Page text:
There were two more surgeries by the time he was twenty. Neither more successful than any of the previous. Deformed, in constant pain, Eddy grew into a troubled youth. He got in fights he never won, but a nihilistic streak kept him coming back for more. Somehow pain of a smashed in nose diluted the pain in his foot. For a little while, anyway. At some point during the transition from childhood to teenage years, he and his siblings got the flu. In desperation, mother purchased Bayer’s “non-addictive” over-the-counter cough syrup called heroin. Eddy took the heroin. For the first time he could remember, his foot didn’t hurt.

“Lucked out, I guess.” He opened up the leather case. Bayer heroin became a life saver. It freed him from the eternal excruciating physical and intellectual pain that was Eddy’s daily life. Thanks to the miracle of this “non-addictive” cough syrup from Bayer, Eddy Colt could finally be a normal person. Eventually he discovered that he could speed the relief by ingesting the fluid into his veins, rather than drinking it. Instead of relief coming in twenty minutes, it was instantaneous.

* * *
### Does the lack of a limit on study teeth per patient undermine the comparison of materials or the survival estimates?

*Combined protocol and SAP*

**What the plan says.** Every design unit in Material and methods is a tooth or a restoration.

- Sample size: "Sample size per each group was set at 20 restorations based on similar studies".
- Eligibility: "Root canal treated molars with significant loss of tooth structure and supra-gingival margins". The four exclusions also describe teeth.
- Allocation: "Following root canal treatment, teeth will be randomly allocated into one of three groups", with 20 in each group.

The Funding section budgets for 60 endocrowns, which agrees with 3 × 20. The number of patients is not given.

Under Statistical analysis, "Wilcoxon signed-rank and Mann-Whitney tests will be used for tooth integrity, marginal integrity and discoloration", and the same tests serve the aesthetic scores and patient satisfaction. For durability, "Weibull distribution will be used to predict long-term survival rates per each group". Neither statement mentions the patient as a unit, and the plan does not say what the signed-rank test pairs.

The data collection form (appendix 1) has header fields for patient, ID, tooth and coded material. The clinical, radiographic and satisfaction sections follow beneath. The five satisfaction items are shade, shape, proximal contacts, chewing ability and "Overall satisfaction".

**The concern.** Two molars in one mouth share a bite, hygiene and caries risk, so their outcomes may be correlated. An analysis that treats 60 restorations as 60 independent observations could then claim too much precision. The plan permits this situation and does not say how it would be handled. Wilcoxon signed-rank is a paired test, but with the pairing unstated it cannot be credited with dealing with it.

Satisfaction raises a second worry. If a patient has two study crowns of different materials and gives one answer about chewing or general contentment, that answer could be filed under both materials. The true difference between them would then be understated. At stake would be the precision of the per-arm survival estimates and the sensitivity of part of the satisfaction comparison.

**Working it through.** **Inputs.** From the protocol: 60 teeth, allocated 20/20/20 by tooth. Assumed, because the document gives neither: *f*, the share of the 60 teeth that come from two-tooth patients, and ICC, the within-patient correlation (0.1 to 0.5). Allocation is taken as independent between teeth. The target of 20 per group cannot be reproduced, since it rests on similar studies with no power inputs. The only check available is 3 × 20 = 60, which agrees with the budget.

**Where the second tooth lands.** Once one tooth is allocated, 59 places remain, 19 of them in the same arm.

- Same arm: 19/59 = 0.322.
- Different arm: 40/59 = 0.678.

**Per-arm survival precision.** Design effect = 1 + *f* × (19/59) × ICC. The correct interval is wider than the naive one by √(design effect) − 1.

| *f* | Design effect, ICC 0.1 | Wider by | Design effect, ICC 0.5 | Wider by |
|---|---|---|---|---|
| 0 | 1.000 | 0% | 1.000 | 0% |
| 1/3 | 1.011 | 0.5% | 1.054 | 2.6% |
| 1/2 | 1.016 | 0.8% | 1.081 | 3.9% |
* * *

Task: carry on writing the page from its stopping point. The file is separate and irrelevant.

A clear glass vial in the leather kit held a small amount of amber colored liquid. “Shit.” Eddy lamented that the remaining amount wasn’t sufficient to last through the night. He needed to contact Vincent for more. Do that later. He needed it now. Creeping in, the perpetual pain of multiple botched foot surgeries penetrated his senses. Worse, the withdrawal symptoms of the medicine would eventually overwhelm all other sensation.

The Bayer heroin became scarce during the Great War. Those were tough years for Eddy, revealing his dependency on the “non-addictive” pharmaceutical. After self-medicating with it for so many years, abstaining was worse than if he never used the drug. In nineteen twenty, the United States outlawed heroin. January seventeenth of the same year, the legislature’s disastrous and un-American Eighteenth Amendment went into effect, prohibiting the consumption and sale of alcohol. It was how Eddy learned, if the temperance-obsessed religious nutjobs didn’t like you doing something, they’d spare no expense to legislate away your right to do it, then tell you it was “the will of God.”